It's Dan's Life.
As a duty curator in the Military Heraldry and Technology section, you discover some unexpected stories when items are donated to the Memorial. One such story was that of Sergeant Daniel Gallogly of the 6th Field Company Engineers and the embroidered souvenir from Egypt that he purchased in 1916.
The souvenir was found recently at the 5th Combat Engineer Regiment’s facilities but nothing was known about how it had come to be there. The souvenir was originally purple, representing the engineer’s colour patch but has faded significantly. The only clue to its history was embroidered on the souvenir, ‘6th Field Coy Eng, 1916, 2nd Division, Souvenir of Egypt, To Mimmie from Dan’. A search of the nominal roll of the 6th Field Company Engineers from the First World War revealed only one Daniel who had served in the unit. Confirmation was found in a letter written by Miss Mary ‘Mimmie’ McMahon in Daniel Gallogly’s service record.
Gallogly was born in Darlington, Durham, England in 1883 and arrived in Brisbane on the ship SS Perthshire on 28 June 1909. At the start of the First World War he was living in Toowoomba, Queensland, working as a bricklaying contractor. He enlisted on 24 July 1915, aged thirty two. Four months later the 6th Field Company Engineers embarked at Sydney on board HMAT A40 Ceramic.
The unit arrived in Egypt on 18 December and started training at Ferry Post. In the first three months of 1916 unit life consisted of training and surveying of railway lines and the Australian trench systems east of the Suez Canal. These were reinforced in case of any Turkish attack. Gallogly gained promotion to second corporal and in March Australian troops started to make their way to the Western Front in France.6th Field Company engineers arrived in Marseilles on 26 March 1916 and were training at Warne north of Paris by the end of the month. With a promotion to sergeant, Gallogly and his unit were introduced to trench life on the Western Front in the Fleurbaix sector in April. They surveyed the trenches and constructed everything from observation posts to detention enclosures. The next few months followed a similar pattern, with the unit moving to Messines sector in mid June. At the beginning of July they were moved south in preparation to Australia’s contribution to the Somme Offensive. As part of the Somme offensive of 1916 Australian troops of the 1st Division attacked the village of Pozieres, France between 23rd and 27th of July. The division took heavy casualties before being relieved by the 2nd Division. On 29 July, the division began its attack. Gallogly and his unit were consolidating positions taken by the 28th Battalion and constructing a medical dressing station when he was wounded. According to his service records he sustained multiple shrapnel and gunshot wounds to his face, back and right foot.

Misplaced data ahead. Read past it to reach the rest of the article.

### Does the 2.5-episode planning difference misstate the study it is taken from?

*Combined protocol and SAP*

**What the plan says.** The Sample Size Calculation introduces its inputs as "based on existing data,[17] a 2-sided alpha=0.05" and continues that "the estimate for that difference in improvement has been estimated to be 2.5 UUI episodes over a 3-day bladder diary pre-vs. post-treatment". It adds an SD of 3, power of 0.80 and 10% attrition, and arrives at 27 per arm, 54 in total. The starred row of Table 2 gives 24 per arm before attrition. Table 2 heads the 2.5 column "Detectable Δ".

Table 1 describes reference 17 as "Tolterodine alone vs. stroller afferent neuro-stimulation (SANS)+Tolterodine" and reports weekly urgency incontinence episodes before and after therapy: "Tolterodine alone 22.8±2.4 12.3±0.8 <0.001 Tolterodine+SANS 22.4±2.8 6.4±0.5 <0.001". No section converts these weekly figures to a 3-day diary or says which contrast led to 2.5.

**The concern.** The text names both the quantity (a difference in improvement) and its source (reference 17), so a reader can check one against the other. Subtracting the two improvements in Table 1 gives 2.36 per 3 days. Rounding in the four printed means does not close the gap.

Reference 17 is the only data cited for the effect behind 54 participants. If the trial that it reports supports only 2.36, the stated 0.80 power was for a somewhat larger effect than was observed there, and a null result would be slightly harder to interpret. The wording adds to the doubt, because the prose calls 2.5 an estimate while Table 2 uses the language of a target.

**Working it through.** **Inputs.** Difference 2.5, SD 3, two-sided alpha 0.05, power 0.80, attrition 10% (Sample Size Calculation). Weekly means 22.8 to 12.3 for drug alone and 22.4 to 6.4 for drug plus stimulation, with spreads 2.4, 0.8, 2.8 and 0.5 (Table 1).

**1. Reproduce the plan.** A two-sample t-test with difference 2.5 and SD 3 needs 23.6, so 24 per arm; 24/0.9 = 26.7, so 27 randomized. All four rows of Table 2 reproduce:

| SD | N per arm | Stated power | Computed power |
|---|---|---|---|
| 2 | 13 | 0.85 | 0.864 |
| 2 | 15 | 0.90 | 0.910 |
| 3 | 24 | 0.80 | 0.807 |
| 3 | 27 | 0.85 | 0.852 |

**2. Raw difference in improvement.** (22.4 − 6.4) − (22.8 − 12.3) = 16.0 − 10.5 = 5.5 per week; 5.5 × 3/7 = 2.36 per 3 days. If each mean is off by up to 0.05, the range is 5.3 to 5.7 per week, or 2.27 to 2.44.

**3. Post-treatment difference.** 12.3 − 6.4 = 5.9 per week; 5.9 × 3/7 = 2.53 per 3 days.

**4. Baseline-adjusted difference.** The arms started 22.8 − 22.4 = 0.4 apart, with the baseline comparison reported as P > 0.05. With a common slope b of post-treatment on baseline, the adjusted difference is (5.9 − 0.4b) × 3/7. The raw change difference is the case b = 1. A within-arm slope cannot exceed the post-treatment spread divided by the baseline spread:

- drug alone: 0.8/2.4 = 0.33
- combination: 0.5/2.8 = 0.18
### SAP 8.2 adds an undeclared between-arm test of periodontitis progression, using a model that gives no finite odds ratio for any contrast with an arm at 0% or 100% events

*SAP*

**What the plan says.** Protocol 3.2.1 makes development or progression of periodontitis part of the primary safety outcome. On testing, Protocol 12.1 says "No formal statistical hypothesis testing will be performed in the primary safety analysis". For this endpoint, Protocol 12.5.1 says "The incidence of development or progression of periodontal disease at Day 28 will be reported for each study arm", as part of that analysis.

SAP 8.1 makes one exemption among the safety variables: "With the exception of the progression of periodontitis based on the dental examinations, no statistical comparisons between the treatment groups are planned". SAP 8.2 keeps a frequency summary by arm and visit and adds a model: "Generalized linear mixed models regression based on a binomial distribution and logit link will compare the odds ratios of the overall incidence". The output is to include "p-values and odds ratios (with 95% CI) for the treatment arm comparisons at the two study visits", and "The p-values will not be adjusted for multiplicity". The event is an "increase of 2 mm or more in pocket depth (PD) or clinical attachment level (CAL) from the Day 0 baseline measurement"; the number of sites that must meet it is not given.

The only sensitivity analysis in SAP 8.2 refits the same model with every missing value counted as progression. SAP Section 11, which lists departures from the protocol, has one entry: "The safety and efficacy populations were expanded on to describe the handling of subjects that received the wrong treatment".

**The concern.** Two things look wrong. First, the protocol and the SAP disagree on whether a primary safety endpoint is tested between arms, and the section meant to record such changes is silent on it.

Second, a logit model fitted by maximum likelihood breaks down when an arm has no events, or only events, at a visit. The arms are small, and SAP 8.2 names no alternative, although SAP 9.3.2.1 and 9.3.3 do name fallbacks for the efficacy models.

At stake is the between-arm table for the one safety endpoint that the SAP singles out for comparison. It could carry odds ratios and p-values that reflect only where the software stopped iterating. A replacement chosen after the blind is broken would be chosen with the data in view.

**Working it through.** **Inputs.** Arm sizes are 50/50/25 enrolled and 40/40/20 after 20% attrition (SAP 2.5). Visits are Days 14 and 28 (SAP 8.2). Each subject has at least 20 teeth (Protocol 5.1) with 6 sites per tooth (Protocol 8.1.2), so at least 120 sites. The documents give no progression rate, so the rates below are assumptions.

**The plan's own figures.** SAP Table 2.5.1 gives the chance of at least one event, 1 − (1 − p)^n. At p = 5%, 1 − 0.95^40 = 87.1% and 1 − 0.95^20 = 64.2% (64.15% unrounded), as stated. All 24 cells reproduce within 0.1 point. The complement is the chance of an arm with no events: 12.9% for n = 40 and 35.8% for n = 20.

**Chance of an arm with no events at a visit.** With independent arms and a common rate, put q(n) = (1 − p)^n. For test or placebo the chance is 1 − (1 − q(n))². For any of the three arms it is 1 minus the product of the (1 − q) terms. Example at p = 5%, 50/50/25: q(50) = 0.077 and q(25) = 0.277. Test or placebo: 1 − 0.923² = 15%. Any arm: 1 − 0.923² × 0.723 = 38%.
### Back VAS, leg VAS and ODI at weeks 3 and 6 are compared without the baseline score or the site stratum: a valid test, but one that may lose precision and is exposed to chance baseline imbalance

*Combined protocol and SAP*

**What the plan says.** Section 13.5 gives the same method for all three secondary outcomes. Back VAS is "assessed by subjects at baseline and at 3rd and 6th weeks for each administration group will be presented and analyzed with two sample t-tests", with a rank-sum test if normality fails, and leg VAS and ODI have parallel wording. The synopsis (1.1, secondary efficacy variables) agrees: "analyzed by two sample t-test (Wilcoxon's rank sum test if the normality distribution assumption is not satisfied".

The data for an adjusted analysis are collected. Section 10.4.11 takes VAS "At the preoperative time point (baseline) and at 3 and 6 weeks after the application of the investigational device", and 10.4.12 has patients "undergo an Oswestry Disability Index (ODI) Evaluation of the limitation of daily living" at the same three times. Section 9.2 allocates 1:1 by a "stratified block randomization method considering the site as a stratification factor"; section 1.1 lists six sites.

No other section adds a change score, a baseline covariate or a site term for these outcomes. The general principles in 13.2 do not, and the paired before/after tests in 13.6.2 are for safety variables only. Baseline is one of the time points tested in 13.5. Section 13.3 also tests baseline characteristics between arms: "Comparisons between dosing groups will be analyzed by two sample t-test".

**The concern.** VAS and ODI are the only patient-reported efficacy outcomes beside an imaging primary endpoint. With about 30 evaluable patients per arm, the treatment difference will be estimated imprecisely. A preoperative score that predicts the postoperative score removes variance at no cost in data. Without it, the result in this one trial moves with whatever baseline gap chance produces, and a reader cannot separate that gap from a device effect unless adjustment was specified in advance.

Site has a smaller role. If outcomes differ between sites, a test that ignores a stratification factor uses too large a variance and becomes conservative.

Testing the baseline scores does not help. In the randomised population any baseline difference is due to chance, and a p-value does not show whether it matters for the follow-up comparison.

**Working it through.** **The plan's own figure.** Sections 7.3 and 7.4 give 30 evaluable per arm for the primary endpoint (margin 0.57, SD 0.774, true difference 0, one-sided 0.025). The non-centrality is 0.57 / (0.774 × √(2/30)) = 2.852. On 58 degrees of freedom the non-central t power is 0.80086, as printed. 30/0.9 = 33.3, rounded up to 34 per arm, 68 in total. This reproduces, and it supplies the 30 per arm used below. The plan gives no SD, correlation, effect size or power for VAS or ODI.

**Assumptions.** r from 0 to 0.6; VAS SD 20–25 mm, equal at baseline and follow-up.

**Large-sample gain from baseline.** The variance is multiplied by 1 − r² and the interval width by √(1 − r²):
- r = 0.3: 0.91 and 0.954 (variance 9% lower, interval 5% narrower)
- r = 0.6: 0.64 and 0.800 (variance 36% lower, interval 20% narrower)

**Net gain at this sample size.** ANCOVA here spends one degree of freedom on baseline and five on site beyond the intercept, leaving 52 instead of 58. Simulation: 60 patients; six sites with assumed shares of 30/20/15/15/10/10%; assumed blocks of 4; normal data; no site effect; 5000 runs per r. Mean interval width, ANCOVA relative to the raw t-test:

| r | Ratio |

By the beginning of January 1917 Gallogly had recovered sufficiently from his wounds to attend a rifle course in Sidmouth, Devon, England. He attained a first class qualification and passed Lewis gun training with a ‘fair knowledge’ of the weapon. After spending the next seven months in a training battalion he was deemed unfit for front line duties and returned to Australia in August.
In Gallogly’s service record, Mary ‘Mimmie’ McMahon wrote in September 1917 to the Officer in Charge of the Base Records in Melbourne to know when she could expect him home. He was discharged by the end of November 1917. Mimmie and Daniel reunited and were married on the 16 January 1918 in Queensland. They had three children Vincent, Felix and Kathleen.
After the war Gallogly continued his building work and constructed buildings around Queensland, though this was not without problems as his industrial dispute with the United Operative Brick- layers' Society of Queensland (Toowoomba branch) would suggest. Some of the buildings he built were the Harrison Home, Toowoomba, St James’s Catholic Church and school at Coorparoo in 1925, the Marist Brothers' Monastery at Rosalie in the late 1920s. His tender for the erection of the Commonwealth Bank in Gympie was accepted in 1927.
The Depression years affected Gallogly’s business and a newspaper article in the The Brisbane Courier suggests that he was declared bankrupt in 1931. The Second World War was not kind to the Gallogly family. Mary died in 1940 and the eldest son, Vincent, was killed while serving as a flight Sergeant in Bomber Command’s 103 Squadron RAF on 23 June 1942 over Germany.
The electoral roll of 1943 has the surviving family living in the Brisbane suburb of Albion, with Daniel listed as a public servant. He appears to have lived at this address until 1963. His date of death is unknown but he was buried in Nudgee cemetery, Brisbane, along with his wife and two of his children, Felix and his daughter Kathleen who died in 2008.
From the limited information provided by the donor of the souvenir, the Memorial through the use of digitised records, has discovered Daniel Gallogly’s story and recounted it. His narrative just one of the many that are uncovered by the Memorial during its work to remember the Australians who have served for this country.